HMG-CoA-reductase inhibitors (statins) influence lipid metabolism and have pleiotropic effects. Several statins reduce various forms of pulmonary hypertension (PH) in animal models. The relationship between atorvastatin and expression of serotonin transporter protein (5-HTT) remains unknown. This study focused on the effects of atorvastatin on the course of monocrotaline (MCT)-induced PH and its relation to 5-HTT expression. Male Sprague-Dawley rats were challenged with MCT with or without subsequent daily oral treatment with 0.1, 1, and 10 mg/kg of atorvastatin for 28 days. Over the 4-wk course, the progression of PH was followed by transthoracic echocardiography [pulmonary artery pressure was assessed by pulmonary artery flow acceleration time (PAAT), an estimate reciprocal to pulmonary artery pressure], and, at the end of the 4-wk course, invasive right ventricular pressure, right ventricular weight, quantitative morphology, and 5-HTT expression were measured. MCT caused significant PH as early as 7 days after injection. Atorvastatin treatment increased PAAT and reduced right ventricular pressure, right ventricular hypertrophy, and vascular remodeling over the 4-wk course. MCT challenge was associated with increased pulmonary vascular 5-HTT expression, and atorvastatin treatment reduced the 5-HTT expression. MCT-induced PH over the course of 4 wk can be easily followed by transthoracic echocardiography, and atorvastatin is effective in reducing the PH. Atorvastatin's effects are associated with a decrease of 5-HTT expression.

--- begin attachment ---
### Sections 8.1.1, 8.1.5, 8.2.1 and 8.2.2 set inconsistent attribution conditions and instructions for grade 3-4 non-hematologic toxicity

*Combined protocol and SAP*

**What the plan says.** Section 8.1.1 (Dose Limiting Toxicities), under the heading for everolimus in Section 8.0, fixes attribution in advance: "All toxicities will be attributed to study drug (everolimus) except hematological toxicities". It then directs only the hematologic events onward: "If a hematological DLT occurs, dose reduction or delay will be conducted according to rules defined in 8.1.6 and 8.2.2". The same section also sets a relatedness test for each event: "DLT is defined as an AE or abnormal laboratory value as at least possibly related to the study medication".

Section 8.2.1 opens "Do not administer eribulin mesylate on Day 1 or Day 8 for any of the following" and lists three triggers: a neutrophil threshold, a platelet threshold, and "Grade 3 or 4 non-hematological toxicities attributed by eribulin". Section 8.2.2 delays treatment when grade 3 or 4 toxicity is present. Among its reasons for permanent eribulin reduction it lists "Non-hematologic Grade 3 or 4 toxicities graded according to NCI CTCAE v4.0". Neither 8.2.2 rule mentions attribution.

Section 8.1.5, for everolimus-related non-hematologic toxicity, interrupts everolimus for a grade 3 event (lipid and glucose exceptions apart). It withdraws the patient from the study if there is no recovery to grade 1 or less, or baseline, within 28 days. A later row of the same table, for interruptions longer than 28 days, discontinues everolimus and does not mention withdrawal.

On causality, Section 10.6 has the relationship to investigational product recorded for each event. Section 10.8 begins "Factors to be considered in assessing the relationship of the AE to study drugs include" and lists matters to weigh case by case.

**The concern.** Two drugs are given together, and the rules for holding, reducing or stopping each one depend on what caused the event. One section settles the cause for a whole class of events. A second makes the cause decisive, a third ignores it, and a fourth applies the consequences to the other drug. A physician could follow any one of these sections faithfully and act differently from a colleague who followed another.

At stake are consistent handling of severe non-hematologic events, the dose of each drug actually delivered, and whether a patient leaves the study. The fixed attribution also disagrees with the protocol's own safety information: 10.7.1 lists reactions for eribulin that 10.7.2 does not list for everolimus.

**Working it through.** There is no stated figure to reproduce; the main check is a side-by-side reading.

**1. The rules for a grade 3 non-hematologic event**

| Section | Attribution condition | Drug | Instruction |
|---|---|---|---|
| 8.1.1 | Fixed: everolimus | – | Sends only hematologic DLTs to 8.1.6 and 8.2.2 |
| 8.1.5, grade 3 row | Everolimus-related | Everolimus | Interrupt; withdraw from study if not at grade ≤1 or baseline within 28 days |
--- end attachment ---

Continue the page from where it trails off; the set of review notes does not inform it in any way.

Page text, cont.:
- HMG-CoA-reductase inhibitor, 5-HTT, 5-HT
medial hypertrophy of pulmonary arteries is the most consistent pathological finding in pulmonary hypertension (PH) (34). There is evidence that the medial hypertrophy is due to smooth muscle proliferation (35). In many forms of human primary and secondary PH, the hyperplasia of pulmonary artery smooth muscle cells is attributed to the overexpression of the serotonin transporter (5-HTT) (37).